This is odd. Benefit professionals are dedicated to helping employees minimize financial risk through insurance and savings accounts. So why are they not in support of efforts to expand access to these products?

Reasons Benefit Professionals Do Not Support Changes to Workplace Retirement Plans
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Leave Management - Dealing With People, Laws, Processes


At some point in our work lives many of us will need to take an extended medical or personal leave of absence. Medical leaves of absence include taking time off to give birth and to receive treatment for or recover from an illness or injury. Personal leave may entail taking time off to care for or support a family member who is ill or injured.

There are federal and state laws and employer policies and programs that allow employees to take time off from work for these types of absences. Benefits professionals must be aware of these laws to administer their leave programs properly. In addition, they need to stay apprised of related case law decisions to understand how the courts interpret them. And, of course, benefits pros need to communicate these laws, policies and programs to employees and supervisors in putting them to use.

Top Challenges of Leave Management

All of this sounds pretty straightforward but it is not. In fact, leave administration was always my least favorite function to perform for several reasons.
  • The laws are complex, interconnected and overlapping. For example, an employee may have a leave situation that involves the Family and Medical Leave Act (FMLA), Americans With Disabilities Act (ADA) and Workers’ Compensation (WC) or FMLA, ADA and a short- or long-term disability policy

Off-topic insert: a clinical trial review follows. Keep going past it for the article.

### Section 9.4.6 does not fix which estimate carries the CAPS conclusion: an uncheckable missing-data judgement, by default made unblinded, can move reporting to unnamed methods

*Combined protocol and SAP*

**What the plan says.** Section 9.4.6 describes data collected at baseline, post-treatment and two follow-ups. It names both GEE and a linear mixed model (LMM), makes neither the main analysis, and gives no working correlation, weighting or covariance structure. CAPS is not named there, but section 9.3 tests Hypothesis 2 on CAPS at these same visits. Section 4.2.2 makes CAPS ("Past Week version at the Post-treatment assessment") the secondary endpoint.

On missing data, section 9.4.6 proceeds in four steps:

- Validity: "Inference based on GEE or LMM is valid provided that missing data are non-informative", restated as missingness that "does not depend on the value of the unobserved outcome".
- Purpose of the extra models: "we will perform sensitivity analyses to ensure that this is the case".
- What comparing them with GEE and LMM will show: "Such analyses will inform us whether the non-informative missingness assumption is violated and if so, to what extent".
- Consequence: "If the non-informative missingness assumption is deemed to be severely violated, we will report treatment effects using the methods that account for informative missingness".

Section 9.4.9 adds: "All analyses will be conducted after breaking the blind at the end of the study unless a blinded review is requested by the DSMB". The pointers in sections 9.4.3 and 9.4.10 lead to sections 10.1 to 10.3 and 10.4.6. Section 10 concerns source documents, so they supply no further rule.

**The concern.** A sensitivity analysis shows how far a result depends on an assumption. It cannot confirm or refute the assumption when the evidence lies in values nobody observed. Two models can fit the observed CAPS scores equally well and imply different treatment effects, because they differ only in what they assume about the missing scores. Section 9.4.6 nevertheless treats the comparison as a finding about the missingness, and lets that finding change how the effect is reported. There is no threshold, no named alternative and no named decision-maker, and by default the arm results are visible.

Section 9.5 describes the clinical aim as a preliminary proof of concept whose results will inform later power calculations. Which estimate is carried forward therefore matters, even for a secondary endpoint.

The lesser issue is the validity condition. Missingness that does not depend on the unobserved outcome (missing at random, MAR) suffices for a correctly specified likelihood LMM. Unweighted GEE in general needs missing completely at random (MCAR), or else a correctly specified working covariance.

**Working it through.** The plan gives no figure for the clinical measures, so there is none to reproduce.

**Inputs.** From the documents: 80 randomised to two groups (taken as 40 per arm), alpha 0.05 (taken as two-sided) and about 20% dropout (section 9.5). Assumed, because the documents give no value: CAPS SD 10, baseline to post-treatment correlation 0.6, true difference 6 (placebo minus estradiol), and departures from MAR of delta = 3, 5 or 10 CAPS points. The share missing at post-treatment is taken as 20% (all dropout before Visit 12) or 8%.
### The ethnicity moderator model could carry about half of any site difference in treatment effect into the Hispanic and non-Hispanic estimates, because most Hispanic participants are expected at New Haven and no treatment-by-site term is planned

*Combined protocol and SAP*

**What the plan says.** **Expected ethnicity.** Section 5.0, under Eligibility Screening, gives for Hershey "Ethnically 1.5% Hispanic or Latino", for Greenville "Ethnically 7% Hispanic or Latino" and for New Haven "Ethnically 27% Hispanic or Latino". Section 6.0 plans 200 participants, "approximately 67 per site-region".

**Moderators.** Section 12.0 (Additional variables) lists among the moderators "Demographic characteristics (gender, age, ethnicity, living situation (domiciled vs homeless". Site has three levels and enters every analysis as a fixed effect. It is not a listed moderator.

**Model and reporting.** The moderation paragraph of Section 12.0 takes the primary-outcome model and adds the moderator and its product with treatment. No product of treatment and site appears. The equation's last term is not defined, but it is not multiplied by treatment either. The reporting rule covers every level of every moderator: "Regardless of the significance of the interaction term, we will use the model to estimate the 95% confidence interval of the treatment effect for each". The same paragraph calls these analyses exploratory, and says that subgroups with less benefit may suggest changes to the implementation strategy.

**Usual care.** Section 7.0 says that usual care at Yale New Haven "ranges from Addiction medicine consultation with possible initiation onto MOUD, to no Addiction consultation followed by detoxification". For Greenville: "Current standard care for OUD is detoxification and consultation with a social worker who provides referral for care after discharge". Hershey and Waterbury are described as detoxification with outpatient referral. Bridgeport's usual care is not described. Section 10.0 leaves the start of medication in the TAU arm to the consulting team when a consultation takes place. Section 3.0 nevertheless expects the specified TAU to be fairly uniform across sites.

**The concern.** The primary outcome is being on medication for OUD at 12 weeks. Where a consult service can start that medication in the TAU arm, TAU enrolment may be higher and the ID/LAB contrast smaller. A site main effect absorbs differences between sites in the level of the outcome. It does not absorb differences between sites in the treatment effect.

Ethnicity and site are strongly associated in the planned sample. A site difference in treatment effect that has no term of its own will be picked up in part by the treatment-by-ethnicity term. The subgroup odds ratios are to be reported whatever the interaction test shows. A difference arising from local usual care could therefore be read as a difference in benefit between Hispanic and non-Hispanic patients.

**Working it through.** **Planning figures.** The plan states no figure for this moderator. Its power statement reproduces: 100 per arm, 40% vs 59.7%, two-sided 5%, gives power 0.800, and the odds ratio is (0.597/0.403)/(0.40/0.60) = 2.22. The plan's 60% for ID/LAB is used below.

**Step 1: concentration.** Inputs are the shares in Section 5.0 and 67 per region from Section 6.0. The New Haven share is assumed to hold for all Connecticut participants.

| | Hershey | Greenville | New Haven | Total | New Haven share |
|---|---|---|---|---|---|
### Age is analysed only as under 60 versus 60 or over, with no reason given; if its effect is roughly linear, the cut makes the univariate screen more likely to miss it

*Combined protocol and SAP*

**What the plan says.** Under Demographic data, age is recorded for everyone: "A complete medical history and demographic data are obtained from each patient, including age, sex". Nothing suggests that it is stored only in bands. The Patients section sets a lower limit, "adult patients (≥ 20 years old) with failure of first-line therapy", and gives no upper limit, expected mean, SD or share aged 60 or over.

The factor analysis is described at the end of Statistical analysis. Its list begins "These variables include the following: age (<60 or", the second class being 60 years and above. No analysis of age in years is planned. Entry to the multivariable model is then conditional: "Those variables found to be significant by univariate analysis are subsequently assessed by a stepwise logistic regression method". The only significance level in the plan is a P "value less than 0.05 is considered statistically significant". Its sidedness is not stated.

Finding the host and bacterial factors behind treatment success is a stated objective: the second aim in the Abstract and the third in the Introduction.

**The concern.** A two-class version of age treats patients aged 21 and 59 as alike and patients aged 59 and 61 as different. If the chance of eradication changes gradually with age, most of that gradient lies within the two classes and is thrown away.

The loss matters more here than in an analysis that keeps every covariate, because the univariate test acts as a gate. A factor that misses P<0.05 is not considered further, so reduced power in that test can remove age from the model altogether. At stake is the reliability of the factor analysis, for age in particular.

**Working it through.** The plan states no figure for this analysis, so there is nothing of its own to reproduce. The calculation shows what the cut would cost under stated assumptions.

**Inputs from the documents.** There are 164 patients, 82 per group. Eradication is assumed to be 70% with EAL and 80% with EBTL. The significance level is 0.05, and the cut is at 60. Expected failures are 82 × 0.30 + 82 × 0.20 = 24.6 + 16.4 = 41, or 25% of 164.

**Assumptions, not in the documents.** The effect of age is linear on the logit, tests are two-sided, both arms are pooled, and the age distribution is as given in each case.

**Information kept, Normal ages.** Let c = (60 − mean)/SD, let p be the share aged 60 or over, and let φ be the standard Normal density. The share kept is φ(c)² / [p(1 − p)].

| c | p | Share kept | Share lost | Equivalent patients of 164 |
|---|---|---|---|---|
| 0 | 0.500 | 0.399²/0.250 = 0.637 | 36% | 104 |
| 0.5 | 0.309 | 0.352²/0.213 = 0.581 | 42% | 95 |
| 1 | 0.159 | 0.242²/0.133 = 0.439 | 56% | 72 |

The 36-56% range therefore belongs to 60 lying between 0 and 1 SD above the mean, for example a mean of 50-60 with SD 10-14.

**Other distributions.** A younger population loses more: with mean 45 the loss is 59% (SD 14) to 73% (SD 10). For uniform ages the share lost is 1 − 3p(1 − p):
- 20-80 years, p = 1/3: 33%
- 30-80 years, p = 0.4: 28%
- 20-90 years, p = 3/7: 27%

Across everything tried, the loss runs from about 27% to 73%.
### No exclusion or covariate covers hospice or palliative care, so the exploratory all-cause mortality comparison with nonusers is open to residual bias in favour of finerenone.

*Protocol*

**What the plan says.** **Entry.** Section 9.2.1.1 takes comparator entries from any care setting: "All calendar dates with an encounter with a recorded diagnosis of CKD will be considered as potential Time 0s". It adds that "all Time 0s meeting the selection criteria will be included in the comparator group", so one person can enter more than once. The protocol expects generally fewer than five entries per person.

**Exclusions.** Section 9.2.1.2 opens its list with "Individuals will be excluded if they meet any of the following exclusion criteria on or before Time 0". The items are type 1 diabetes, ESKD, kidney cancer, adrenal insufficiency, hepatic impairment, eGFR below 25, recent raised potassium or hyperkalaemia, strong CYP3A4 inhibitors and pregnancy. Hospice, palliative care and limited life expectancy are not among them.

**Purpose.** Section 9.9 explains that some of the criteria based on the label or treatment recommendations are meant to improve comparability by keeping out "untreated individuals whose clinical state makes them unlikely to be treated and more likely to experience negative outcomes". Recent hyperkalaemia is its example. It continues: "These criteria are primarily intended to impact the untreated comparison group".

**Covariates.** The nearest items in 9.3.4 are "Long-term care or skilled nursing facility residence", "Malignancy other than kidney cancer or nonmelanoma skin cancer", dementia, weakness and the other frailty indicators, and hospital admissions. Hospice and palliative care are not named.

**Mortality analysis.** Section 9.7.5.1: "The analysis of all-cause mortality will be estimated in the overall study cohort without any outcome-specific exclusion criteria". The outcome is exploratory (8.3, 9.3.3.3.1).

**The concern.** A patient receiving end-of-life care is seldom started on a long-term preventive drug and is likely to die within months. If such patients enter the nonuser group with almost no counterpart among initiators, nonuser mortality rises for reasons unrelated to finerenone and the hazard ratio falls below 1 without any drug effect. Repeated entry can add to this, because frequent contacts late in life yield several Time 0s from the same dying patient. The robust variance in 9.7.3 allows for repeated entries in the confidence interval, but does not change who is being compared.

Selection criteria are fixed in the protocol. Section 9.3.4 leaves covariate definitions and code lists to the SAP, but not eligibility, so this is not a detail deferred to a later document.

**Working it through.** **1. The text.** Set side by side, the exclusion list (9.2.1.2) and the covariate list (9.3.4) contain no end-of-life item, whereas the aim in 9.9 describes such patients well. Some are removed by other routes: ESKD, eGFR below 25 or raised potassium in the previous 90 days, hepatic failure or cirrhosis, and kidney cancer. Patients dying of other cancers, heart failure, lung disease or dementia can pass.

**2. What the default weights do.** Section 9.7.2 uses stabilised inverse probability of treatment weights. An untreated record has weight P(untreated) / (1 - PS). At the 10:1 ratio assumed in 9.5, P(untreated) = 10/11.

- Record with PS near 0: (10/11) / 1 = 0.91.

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Did Workplace Wellness Programs Ruin Workplace Wellness?


I was a champion of workplace wellness programs long before they went mainstream. It was a time when getting management approval to purchase a $.50 per employee monthly healthy eating newsletter was an uphill battle. It was a time when CFOs and CEOs routinely dismissed workplace wellness programs as financially unproven. (If I recall correctly the terminology used was that there was no data to support the programs return on investment (ROI)). And it was a time when health insurance companies did not offer their own or any other workplace wellness program. A time before employer health plan privacy (HIPAA) and genetic discrimination (GINA) laws. A time when meeting individual wellness goals was not linked to health insurance premiums.